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Community Grains

Robert Lauriston Oct 17, 2011 08:34 AM

Saw this new pasta brand at The Local Butcher Shop. Calfiornia-grown, whole grain. I tried the linguini, really intense nutty, slightly bitter flavor, went very well with pesto. I guess it's sort of an Oliveto spinoff. Some of them are on the menu there.

http://www.oliveto.com/communitygrains/using-our-grain/who-we-are

http://www.oliveto.com/ourcommunity/f...

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Oliveto Restaurant
5655 College Ave, Oakland, CA 94618

The Local Butcher Shop
1600 Shattuck Ave #120, Berkeley, CA 94709

  1. f
    Fig Newton Oct 17, 2011 09:53 AM

    Glad to hear that it's available at the Pasta Shop and that it's good. I haven't had it, but have been interested in their business model for a while. Here's a good post on Civil Eats about Community Grains. http://civileats.com/2010/11/01/will-...

    1. c
      chocolatetartguy Oct 17, 2011 01:06 PM

      Oliveto made Italian mac and cheese with their rotelli at the Rockridge street fare 2 weekends ago. I can't say that I really noticed the quality of the pasta itself. Possibly due to the pancetta and pecorino topping. They did make for a nice crispy crust on top. it was a good medium brown color if that makes any difference.

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      Oliveto Cafe
      5655 College Ave., Oakland, CA 94618

      1 Reply
      1. re: chocolatetartguy
        Robert Lauriston Oct 17, 2011 02:03 PM

        The linguini I tried are made with hard red winter wheat. The fusilli are made with durum.

      2. ...tm... Oct 21, 2011 12:00 AM

        I got fresh rigatoni and dried linguini from the pasta shop in Berkeley today. I had high hopes, but I made the fresh stuff for dinner, and against my usual instincts to mask while wheat pasta I made aglio-olio to truly incorporate the taste of the pasta. I did not enjoy it--the texture was gummy, and I was sampling frequently during cooking--it seemed to go from raw tasting directly to gummy and soft. The taste was unpleasantly bitter to me, and I'm the sort who can appreciate bitter--IPAs are always my favorite beers.
        I still have high hopes for the dried pasta--the texture looks beautiful with plenty of shagginess to hold a sauce. If I'd seen it first I would have passed up the fresh pasta.
        I love whole grain bread, but have yet to like any whole grain pasta. So far the only one I've enjoyed at all is Eusticella d'Abruzzo's whole grain Farro. I'm not rally sure there are even significant health benefits of whole grain pasta (at leat for those of us who are just trying not to get too fat) as I've seen stats that truly al dente white pasta, which is fairly easy to cook from Italian pastas has a lower glycemic index than the processed whole grain pastas, which, in general, are difficult to impossible to cook al dente.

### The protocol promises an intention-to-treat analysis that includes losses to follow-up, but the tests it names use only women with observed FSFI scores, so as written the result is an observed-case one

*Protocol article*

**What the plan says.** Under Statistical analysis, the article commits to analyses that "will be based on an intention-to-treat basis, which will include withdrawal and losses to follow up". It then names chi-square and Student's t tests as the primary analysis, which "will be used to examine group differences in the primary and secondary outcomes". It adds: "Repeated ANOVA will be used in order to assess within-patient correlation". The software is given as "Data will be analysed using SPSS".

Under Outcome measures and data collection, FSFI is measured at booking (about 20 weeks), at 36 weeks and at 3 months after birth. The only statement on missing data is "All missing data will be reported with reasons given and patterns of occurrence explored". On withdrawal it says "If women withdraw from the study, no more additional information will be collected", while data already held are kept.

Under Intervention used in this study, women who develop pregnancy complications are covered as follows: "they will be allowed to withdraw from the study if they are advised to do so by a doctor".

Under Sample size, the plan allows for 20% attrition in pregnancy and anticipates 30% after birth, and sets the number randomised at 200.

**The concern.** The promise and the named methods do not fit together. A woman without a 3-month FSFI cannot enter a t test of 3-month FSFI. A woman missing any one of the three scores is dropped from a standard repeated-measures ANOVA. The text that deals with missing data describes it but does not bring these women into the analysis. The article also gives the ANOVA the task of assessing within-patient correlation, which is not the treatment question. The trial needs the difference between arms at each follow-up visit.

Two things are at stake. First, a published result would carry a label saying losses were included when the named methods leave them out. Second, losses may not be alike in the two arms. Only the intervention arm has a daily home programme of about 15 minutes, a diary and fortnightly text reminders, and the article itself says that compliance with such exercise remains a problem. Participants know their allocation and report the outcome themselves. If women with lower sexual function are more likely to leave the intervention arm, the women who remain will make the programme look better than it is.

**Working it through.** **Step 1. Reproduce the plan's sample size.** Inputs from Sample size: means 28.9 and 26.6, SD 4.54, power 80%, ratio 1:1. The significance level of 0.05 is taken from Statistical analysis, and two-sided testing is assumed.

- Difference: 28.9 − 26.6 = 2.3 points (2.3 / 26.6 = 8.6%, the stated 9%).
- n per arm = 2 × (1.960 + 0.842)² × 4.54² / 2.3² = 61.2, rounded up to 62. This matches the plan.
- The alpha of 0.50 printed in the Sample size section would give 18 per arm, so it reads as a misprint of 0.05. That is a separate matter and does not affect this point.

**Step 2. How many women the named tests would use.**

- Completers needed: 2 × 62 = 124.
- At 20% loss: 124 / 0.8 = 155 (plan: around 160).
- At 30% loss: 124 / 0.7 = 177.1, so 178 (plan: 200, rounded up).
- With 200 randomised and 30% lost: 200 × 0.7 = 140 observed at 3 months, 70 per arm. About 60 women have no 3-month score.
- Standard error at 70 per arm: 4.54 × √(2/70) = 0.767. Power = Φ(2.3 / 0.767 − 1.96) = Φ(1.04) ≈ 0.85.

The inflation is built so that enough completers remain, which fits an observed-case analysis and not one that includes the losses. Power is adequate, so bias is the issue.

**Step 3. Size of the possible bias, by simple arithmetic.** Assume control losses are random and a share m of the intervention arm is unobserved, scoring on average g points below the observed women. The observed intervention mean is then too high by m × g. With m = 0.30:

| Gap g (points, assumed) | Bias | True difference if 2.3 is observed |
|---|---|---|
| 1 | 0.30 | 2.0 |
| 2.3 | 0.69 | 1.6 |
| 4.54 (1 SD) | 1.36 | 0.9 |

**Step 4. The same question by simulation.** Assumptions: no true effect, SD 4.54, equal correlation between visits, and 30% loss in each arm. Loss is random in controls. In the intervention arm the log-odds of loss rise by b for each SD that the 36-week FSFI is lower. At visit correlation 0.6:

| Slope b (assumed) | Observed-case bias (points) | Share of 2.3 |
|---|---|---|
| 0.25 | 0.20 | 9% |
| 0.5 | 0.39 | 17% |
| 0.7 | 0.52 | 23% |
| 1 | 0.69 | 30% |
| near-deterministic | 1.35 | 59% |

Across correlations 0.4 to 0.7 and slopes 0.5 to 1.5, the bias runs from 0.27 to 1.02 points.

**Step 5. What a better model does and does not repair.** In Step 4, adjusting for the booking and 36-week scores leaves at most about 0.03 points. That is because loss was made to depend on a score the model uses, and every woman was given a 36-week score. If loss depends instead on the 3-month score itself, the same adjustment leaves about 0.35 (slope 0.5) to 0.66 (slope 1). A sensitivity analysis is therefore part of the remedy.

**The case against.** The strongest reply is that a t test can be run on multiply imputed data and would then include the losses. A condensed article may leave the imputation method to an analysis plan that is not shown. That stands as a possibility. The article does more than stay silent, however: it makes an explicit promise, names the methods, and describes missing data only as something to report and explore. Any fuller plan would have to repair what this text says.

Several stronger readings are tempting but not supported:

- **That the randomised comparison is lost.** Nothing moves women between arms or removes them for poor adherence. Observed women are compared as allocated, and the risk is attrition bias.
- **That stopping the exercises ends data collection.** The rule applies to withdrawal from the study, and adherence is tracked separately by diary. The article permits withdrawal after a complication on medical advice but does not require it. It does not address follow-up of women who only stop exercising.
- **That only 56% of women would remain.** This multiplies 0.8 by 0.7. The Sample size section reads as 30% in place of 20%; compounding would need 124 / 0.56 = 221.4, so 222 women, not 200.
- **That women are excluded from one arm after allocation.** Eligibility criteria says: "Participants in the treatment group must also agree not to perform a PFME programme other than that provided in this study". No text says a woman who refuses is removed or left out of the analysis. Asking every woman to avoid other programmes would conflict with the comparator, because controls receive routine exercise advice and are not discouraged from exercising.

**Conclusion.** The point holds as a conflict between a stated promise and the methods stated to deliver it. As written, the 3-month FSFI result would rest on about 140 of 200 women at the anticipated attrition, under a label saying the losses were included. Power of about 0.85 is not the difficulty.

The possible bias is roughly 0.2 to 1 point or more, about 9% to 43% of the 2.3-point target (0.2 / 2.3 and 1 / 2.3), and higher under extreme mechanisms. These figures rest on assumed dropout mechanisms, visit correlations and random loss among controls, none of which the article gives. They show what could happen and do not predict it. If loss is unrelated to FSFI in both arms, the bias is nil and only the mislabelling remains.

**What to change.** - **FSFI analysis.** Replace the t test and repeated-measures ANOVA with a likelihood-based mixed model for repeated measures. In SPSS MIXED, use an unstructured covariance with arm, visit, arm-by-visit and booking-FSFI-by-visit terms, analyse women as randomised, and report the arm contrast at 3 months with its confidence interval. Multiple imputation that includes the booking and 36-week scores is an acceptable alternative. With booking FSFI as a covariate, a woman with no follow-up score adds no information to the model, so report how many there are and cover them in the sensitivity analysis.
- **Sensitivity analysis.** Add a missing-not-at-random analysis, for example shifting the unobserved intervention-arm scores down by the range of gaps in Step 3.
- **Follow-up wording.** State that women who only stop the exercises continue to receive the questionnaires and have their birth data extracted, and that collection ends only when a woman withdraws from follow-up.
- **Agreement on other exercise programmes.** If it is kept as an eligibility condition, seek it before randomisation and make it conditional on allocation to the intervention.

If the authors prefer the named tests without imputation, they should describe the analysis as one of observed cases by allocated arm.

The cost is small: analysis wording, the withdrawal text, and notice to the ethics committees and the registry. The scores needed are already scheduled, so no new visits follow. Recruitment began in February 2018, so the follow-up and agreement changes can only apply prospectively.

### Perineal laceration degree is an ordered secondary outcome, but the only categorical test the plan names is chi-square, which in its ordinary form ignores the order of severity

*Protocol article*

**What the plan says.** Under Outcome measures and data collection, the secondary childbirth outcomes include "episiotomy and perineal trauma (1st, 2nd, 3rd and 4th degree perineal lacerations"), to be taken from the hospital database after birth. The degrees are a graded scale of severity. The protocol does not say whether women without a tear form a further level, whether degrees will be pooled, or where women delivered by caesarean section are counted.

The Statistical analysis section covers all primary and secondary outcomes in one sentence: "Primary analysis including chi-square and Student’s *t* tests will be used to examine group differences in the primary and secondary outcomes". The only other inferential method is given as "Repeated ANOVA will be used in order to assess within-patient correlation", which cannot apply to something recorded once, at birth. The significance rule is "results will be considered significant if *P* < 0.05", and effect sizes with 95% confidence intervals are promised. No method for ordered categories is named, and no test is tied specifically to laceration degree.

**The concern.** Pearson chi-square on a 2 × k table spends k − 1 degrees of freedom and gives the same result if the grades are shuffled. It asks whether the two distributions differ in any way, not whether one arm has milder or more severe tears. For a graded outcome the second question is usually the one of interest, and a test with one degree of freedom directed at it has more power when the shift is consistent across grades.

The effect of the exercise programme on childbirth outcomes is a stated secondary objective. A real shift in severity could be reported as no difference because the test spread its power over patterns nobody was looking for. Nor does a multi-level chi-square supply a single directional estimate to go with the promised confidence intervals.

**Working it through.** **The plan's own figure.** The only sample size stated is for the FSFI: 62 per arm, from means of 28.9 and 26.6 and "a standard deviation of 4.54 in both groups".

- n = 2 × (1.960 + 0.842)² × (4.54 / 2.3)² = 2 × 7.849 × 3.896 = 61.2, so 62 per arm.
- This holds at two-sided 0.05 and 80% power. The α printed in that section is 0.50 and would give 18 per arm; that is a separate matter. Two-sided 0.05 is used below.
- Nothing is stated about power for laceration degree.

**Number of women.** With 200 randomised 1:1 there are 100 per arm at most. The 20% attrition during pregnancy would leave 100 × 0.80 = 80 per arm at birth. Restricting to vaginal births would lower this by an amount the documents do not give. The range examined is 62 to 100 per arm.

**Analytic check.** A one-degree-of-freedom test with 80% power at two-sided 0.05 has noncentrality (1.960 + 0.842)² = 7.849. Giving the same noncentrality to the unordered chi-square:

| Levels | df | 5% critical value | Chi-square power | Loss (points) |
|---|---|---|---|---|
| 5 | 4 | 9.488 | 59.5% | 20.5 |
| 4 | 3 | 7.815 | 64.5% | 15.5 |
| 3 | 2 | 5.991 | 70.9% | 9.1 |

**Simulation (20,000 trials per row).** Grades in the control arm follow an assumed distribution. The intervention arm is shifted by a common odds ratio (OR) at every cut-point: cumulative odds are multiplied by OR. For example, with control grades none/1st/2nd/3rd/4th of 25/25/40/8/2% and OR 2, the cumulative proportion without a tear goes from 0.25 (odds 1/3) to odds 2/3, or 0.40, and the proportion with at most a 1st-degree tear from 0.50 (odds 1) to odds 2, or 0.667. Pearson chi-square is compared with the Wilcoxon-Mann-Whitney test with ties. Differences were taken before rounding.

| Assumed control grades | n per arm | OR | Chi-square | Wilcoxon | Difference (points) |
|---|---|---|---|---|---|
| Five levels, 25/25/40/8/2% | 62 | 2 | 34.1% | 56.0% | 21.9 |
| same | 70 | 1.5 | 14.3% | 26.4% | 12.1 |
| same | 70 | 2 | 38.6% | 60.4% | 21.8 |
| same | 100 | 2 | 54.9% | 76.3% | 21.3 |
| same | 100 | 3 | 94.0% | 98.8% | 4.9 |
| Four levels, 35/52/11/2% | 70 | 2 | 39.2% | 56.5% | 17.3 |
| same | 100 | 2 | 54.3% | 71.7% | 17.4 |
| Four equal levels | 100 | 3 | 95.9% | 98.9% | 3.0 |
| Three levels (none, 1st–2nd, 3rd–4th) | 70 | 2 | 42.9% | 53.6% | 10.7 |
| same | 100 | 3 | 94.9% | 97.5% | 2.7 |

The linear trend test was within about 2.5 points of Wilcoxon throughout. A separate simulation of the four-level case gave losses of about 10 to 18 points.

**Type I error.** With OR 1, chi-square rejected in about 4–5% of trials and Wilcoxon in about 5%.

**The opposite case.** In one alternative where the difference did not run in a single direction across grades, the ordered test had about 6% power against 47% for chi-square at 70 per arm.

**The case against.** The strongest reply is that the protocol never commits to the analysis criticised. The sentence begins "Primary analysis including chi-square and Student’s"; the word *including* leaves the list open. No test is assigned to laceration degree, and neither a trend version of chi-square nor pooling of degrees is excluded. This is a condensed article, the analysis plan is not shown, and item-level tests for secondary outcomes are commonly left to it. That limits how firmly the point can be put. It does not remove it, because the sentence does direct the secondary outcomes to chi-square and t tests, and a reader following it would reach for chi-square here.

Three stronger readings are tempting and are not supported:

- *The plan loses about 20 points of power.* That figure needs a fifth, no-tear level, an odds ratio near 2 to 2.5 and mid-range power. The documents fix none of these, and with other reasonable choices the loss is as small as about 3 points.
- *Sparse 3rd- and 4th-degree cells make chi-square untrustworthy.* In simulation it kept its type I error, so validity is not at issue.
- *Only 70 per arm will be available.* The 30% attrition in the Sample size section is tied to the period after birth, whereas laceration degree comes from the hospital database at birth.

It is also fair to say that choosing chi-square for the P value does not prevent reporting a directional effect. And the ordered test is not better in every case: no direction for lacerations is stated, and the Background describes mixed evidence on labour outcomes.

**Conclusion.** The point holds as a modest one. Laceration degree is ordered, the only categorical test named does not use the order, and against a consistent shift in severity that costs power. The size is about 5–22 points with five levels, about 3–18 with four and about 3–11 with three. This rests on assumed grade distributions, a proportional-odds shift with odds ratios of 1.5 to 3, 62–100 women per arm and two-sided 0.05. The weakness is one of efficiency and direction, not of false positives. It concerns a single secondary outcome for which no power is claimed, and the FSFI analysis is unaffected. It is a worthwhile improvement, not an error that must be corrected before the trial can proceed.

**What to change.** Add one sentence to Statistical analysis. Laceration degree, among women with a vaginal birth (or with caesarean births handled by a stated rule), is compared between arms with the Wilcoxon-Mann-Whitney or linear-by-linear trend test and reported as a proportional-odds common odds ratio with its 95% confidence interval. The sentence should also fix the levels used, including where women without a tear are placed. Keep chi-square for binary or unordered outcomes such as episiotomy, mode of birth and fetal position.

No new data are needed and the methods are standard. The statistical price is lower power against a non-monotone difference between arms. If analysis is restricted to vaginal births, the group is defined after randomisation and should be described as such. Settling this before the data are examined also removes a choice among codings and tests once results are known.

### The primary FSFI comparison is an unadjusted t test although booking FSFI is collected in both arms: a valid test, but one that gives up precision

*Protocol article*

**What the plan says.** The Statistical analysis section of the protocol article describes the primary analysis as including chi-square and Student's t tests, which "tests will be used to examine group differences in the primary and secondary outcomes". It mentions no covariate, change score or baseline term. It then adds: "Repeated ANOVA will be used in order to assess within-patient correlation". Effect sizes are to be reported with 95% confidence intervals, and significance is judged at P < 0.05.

3 Replies
        1. re: ...tm...
          Robert Lauriston Oct 21, 2011 08:39 AM

          Is the fresh pasta in a Community Grains package?

          The dried linguini cooked really fast for dried pasta, maybe five minutes, and it was al dente. Great texture.

          White and whole wheat flour are nutritionally almost identical. (The low glycemic index of al dente pasta is a rare exception.) You get some more vitamins and minerals with whole grain but not anything your average American foodie is not getting plenty of already. The health benefits are from eating actual whole grains such as wheat berries instead of flour.

          1. re: Robert Lauriston
            ...tm... Oct 24, 2011 08:21 PM

            The fresh pasta was behind the counter by the cured meats in a bag, labeled Community Grains.
            Oh, and to correct my previous typo, that should read Rusticella d'Abruzzo's whole-grain Farro pasta, particularly the Pizzichi.

            1. re: ...tm...
              moto Oct 24, 2011 10:49 PM

              you'd probably like the penne rigate 100% farro, alce nero organic antichi cereali. with a light, delicate sauce, their 100% farro spaghetti is very good as well.

        2. m
          mdougherty Oct 21, 2011 01:15 AM

          I got some dried fusilli from the Pasta Shop in Rockridge the other night, and I thought it was quite good with some homemade tomato sauce and italian sausage from the shop.

          1. m
            mdougherty Oct 21, 2011 11:04 PM

            I noticed tonight that Berkeley Bowl West is carrying the Community Grains dried pastas.

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            Berkeley Bowl West
            920 Heinz Ave, Berkeley, CA

            2 Replies
            1. re: mdougherty
              Robert Lauriston Oct 22, 2011 10:10 AM

              There's a list of stores on their Web site:

              http://www.oliveto.com/communitygrain...

              1. re: mdougherty
                ...tm... Oct 24, 2011 08:11 PM

                And hard red winter wheat flour!

              2. Robert Lauriston Jan 4, 2012 03:07 PM

                Article about Community Grains and some other local-wheat pasta makers from yesterday's Chron:

                http://www.sfgate.com/cgi-bin/article...

                1. r
                  rubadubgdub Jan 2, 2013 11:40 AM

                  The CG flours are available at Monterey Market in their bulk bins for a very reasonable 1.19/lb. I spied hard and soft wheat, an interesting whole grain durum and a gluten free alt. Also, MM has 00 flours for pizza and pasta made by an Italian-sounding company for the same price. I had never checked out their bulk bins but was suitably impressed with the variety. They have stuff not avail in BB or Rainbow bulk bins.

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